Fish depletion hurts East Africa’s exports

Consumers in Kigali paying more money to eat fish   Prices of fish in Kigali have increased, in some markets by 46 per cent.

Consumers in Kigali paying more money to eat fish  

Prices of fish in Kigali have increased, in some markets by 46 per cent.

A kilogram of tilapia fish that used to cost Frw1,300 three months ago at Kimironko market was hiked to Frw1,900.

Fisheries experts attribute  the price hike to low catches in regional lakes due to dwindling fish stocks.

The stocks in all the water bodies of the East African Community (EAC) have declined tremendously over the years.

The fish stocks are under threat due to fishing irregularities. The fish experts cite over fishing and water pollution as the biggest threat to the stocks.

This has affected the fishing sector in the region leading to decline in fish exports and the closure of some fish factories.

While Lake Victoria remains the most productive fishery in Africa, with annual fishery yields fluctuating around 600,000 tonnes, valued at $350 - $400m, catches of Nile perch are steadily declining.

In 2001, boats caught an average 160 kilos of Nile Perch each trip, today they catch less than 20.

“Fish depletion is not unique to Uganda but also other countries in the region like Kenya and Tanzania. However, whereas Kenya and Tanzania have other alternative sources of fish (Marine fishing), Uganda has been hard hit because we only depend on fresh water fishing,” said Fred Mukisa, the Ugandan State Minister for Fisheries at a press briefing Thursday  last week.

Mukisa was addressing the press on the new management plans for fisheries development and exploitation in Uganda.

He pointed out that the famous Nile Perch stock had tremendously declined in the region as a result of uncontrolled fishing, yet it is the major fish commodity demanded internationally.

According to Mukisa, the fishing industry has also been wounded by scramble for the finite fisheries resources between fish factories and among regional traders, who for most are engaged in illicit trade of immature fish. 

The minister was happy with the Rwanda government. “Rwanda is the only country in the region that has been very effective in fighting illicit fish trade because they have strongly resisted trading in immature fish.”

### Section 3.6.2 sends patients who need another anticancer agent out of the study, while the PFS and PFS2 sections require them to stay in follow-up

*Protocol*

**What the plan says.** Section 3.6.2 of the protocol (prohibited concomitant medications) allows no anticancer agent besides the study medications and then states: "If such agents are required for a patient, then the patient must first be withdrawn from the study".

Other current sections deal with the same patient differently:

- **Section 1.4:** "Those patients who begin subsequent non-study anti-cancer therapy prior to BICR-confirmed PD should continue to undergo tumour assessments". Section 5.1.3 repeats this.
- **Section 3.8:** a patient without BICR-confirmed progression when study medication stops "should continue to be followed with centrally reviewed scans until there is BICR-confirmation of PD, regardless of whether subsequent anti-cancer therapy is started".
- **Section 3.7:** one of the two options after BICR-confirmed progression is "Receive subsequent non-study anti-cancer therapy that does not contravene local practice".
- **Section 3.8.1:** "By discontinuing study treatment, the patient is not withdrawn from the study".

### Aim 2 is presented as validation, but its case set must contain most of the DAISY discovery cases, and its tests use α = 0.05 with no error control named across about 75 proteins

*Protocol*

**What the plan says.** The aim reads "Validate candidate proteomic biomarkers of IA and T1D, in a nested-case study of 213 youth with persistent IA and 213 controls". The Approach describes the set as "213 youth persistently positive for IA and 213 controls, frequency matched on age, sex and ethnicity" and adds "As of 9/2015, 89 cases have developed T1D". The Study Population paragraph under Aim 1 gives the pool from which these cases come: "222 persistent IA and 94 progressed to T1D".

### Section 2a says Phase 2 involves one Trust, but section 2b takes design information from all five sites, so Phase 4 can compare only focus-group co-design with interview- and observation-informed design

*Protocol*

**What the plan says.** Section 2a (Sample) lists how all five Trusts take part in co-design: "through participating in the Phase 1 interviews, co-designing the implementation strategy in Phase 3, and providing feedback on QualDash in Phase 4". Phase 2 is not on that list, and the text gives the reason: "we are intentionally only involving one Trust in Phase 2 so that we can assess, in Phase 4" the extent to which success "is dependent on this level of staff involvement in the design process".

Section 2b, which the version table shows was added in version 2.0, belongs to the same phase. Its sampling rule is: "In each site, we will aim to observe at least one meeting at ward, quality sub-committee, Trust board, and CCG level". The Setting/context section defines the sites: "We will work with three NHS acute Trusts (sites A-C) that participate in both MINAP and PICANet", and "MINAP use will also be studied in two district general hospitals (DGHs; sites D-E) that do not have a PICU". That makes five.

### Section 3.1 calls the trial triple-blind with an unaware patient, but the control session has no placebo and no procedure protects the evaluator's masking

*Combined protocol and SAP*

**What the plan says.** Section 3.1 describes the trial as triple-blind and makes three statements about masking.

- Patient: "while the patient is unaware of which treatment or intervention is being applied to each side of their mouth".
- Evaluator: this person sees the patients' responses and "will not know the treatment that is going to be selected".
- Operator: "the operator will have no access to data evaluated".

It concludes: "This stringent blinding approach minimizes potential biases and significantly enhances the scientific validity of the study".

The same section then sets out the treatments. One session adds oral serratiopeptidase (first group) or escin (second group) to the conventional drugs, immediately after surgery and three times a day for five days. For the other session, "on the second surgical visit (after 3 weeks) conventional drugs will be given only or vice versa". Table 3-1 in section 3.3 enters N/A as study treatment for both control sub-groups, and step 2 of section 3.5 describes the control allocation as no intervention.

“But countries like Congo have not been co-operative; they have over-fished their side and are now coming to our side. We are now working on setting up a boundary to separate fishing grounds,” he said.

Uganda suppliers fish to Rwanda, Burundi and Eastern Democratic Republic of Congo.

In Uganda, up to eight fish factories have closed in the recent past as a result of reduced fish supplies from the lake. Other factories process less than 50 per cent of their capacities.

Uganda projects its fish exports for the year 2008 to drop by over $60 million. There is also a projected increase in informal regional fish trade from $35 million to $55 million as a result of the increase in trafficking of mostly sun-dried and salted immature fish.

“Regionally, the expanded EAC presents a very good opportunity for fish markets, but given the limited fisheries resources, this has also added threat as regional fish traders push to take advantage of the new markets,” Mukisa noted.

As a region, under the umbrella Lake Victoria Fisheries Organisation (LVFO), the member countries had decided to step up measures to curb fishing irregularities.

In 1993, the EAC established the Lake Victoria Fisheries Organisation (LVFO) was formed to harmonise research and management of the fishery.

“Our priority now as a region is to tone down illegal fishing activities that are hurting the fishing sector and we all have been affected. The region market is now dominated by small fish which is not sold on the international market,”  

To curb illicit fish trade, Dr. Mukisa noted that the government of Uganda had decided to review the management of fisheries sector, start direct control fishing, use of harvest quarters for processors and exporters based on available records and surveillance of all fishing in all waters among others.

Recently, LVFO ‘s new appointed  Executive Secretary, Dick Nyeko, called upon policy makers in East Africa to consolidate and conserve fish stocks in all water bodies of the EAC as fish stocks in the region are currently threatened.

The organisation is set to hold the Lake Victoria Fisheries Conference in Entebbe this October.

The conference will review the situation of fisheries on Lake Victoria as well as focusing on poverty alleviation among the majority of the populations living around the Lake.

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